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What really surprised me was what she said next. "I guess I have pretty low expectations, and that has made me happy."
She said she's never had a "burning desire for fame," just the desire to be "comfortable," to wear what she likes, to drive a nice car, and to take "two five-star vacations a year." She's been nominated twice for Teacher of the Year, but hasn't won. She's happy to have been nominated and says she's glad her principal appreciates that she works twice as hard as everyone else to make sure she gets her job done right. "I've never thought of myself as the smartest person," my friend said. "I'm not ambitious. I don't read much. I like to watch TV. I'm no Susan Rice (a classmate of ours)." She said all this with the utmost acceptance.
Now I've always thought she underestimated herself. No, she's not an academic nor an intellectual, but she's bright, practical, and down-to-earth. I started to argue with her. But as I argued, I realized I was really arguing with myself for doing exactly what my friend does: assuming I'm on some totally different level from ambitious, successful people. This assumption upsets me and is probably why I spent so much of my early adulthood trying to prove that I am smart (my calculus went something like this: I hang with engineers and computer scientists from MIT, they are smart, and they like me, and they only like smart people, therefore, I must be smart) instead of doing something practical like earning money. My friend, however, was completely unperturbed.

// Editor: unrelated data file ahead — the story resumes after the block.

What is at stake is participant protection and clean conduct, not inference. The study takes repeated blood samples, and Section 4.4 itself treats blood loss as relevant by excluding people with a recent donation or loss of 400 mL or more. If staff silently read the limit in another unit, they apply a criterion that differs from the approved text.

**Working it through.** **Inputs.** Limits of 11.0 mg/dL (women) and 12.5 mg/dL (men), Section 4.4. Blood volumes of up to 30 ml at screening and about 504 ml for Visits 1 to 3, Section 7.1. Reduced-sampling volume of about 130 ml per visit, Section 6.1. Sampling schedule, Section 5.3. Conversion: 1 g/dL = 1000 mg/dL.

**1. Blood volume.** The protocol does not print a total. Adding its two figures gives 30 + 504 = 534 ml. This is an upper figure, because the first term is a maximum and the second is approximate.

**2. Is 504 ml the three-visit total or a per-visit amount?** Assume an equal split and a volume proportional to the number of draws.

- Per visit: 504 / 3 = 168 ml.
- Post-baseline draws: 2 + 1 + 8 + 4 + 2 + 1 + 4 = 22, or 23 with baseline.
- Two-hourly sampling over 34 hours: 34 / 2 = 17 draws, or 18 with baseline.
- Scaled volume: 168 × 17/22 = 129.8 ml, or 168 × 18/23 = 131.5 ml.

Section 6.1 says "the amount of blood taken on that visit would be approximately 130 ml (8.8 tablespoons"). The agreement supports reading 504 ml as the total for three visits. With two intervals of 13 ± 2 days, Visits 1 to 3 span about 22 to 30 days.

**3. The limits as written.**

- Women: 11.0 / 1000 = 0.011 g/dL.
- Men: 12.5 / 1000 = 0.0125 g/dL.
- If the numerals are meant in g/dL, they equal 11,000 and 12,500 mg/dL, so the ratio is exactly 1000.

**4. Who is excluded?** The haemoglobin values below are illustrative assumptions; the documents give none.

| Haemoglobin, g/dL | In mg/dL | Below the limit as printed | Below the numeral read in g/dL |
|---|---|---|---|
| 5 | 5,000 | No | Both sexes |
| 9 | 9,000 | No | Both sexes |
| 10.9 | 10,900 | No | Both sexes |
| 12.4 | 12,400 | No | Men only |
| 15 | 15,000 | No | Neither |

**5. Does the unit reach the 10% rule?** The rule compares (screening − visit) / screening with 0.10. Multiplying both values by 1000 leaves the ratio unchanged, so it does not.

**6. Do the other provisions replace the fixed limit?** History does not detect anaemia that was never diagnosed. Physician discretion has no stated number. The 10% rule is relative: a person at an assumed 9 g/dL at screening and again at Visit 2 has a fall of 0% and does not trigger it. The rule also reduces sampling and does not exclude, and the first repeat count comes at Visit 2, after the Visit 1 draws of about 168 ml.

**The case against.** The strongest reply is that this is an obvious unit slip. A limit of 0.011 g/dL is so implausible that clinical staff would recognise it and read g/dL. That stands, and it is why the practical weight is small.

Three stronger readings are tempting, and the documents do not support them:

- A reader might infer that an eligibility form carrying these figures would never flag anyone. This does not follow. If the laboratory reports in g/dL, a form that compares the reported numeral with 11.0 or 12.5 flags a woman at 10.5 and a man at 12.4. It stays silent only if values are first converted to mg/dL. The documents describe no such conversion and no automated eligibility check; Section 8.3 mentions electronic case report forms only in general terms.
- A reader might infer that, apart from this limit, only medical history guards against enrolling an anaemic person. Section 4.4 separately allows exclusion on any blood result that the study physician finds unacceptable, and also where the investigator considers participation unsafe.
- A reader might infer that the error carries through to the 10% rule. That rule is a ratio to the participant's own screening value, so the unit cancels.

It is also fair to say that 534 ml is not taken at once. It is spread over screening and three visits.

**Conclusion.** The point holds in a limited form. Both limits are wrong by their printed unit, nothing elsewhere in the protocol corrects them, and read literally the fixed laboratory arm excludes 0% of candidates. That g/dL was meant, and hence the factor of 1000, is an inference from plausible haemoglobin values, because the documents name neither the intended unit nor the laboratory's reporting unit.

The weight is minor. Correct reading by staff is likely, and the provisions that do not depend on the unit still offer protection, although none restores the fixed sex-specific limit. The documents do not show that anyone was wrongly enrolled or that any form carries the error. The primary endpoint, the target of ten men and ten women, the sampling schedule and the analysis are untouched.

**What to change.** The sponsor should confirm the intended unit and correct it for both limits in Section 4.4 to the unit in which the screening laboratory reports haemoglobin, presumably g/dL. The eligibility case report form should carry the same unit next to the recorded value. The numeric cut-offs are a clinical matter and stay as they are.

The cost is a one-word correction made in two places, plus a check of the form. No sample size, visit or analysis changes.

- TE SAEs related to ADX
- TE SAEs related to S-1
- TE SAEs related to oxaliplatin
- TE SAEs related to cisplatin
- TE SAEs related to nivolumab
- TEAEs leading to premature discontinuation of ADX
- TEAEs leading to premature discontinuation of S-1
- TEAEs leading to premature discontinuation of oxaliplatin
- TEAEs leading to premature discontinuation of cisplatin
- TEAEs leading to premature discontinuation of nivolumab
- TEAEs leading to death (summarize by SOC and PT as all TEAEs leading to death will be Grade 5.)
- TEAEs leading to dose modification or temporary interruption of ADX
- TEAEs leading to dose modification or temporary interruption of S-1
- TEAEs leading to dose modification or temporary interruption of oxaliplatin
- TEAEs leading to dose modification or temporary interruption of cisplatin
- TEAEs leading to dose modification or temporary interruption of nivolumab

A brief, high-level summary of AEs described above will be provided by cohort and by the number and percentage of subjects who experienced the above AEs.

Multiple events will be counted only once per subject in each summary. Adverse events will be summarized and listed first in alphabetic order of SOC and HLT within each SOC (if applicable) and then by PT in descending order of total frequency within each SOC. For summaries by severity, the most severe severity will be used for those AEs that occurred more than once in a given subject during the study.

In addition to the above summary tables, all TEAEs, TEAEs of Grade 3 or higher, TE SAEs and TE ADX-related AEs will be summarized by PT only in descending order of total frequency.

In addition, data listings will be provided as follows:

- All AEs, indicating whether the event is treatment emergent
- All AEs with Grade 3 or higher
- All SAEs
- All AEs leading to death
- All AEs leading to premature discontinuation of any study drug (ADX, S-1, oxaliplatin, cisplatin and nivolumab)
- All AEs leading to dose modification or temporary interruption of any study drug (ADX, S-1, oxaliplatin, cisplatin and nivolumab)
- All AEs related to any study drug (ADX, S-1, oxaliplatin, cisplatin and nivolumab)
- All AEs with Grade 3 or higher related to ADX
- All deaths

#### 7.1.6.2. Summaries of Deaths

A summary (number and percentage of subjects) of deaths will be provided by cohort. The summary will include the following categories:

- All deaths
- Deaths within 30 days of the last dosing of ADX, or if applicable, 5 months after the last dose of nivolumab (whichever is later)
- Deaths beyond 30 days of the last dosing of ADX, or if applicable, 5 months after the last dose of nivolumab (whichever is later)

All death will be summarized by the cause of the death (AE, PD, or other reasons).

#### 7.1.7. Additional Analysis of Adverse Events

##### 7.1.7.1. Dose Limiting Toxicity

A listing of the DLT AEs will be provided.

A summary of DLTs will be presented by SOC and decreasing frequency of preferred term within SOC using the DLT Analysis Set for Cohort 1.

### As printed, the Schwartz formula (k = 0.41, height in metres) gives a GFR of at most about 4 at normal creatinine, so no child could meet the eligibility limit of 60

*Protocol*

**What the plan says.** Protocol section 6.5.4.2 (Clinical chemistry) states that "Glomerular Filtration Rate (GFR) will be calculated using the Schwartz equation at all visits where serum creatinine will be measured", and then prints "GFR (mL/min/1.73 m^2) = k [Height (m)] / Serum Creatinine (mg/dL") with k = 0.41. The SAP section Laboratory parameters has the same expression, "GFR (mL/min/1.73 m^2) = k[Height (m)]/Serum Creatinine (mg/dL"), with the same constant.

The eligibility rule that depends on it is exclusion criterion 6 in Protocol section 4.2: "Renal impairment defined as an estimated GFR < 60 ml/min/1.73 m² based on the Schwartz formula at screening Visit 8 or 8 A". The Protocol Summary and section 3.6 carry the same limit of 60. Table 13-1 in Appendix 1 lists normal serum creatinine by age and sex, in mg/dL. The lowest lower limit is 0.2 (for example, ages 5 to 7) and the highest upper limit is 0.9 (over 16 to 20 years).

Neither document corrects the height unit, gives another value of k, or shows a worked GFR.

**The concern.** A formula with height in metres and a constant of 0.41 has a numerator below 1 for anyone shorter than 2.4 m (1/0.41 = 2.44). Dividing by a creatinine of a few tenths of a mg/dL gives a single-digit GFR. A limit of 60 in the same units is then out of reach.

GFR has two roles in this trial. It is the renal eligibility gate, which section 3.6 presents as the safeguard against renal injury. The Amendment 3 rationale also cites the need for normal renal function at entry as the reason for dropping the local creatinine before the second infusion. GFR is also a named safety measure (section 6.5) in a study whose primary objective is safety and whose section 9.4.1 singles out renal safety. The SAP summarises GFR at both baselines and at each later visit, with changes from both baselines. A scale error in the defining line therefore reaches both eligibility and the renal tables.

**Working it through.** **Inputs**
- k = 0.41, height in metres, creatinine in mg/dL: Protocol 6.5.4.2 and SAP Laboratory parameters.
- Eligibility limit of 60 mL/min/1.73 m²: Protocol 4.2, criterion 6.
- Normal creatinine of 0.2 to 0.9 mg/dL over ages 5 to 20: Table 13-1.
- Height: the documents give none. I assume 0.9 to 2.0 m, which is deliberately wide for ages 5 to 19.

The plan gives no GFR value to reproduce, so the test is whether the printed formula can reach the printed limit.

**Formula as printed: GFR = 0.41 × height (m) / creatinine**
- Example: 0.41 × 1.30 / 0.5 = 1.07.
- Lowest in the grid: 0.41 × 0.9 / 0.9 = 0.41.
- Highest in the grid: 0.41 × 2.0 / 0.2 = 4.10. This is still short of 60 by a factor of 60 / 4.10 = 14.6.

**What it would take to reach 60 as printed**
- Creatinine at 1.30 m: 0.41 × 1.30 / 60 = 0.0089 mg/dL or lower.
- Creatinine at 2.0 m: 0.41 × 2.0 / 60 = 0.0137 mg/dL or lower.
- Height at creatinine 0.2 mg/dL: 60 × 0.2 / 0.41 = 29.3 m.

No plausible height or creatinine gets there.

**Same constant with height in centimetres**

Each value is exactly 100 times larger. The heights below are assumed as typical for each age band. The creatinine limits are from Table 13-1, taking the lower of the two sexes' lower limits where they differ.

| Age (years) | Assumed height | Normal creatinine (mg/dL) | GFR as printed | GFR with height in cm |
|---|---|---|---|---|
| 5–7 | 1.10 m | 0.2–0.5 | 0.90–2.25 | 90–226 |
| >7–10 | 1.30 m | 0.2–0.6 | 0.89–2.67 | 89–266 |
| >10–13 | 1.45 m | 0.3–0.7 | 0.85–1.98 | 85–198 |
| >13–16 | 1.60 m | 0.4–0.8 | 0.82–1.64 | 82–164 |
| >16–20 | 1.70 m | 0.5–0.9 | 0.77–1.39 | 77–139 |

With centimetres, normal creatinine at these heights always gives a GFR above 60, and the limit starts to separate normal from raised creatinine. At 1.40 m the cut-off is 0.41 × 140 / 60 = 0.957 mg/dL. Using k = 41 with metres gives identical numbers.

I thought about all I know about her, about how her parents wanted her to be a doctor or lawyer, and about how she struggled with those demands in her twenties, until she found her niche. My friend said that even when she tried law school, she never envisioned herself as a partner in a big firm, but rather as "one of the billion" lawyers at AT&T or some other company, "working in my little cubicle."
My sister's husband is a psychoanalyst. He said he would define success as living an expression of the True Self as described by D.W. Winnicott. While everyone in my "family of origin" has either been to a psychoanalyst or is one, I had to do a little research on Winnicott. Research is ongoing, but what I understand so far is that True Self is the authentic expression of personality, without concern for fitting into or living out someone else's expectations (that would be False Self.) Winnicott was an object relations psychologist, and believed that child development occurs in the bond between infant and mother. In infancy, any action that is self-initiated, such as grasping toes, is considered an expression of True Self. The response of the mother is crucial to the mix, creating the usual mess of False and True selves that make up most of us. And requires much psychotherapy when we grow up.
I digress. But not totally.
Other people who've identified themselves as feeling successful share my friend's realistic attitude. Some of them had early ambitions that might be described as "burning," but discovered, in trying for them, that they weren't the right fit. There was a certain amount of shucking of other people's unrealistic expectations about them before they reached this point. (By the way, they all seem to have managed this shucking on their own. None of them, to my knowledge, has been in psychoanalysis.)
It is perhaps too obvious to mention, but I will anyway, that the stage of life a person is in affects how successful she or he feels. If I'd interviewed these people ten years ago, their answers might have been quite different.
Nevertheless, I can conclude that people who feel successful share the trait of realistic self-knowledge, an open, honest self-assessment that accepts limits, eschews mountain-summit ambitions, and comprises awareness of intellectual and emotional strengths and weaknesses. Perhaps they've succeeded in living as their True Selves.
And perhaps that explains a lot of my feelings of failure.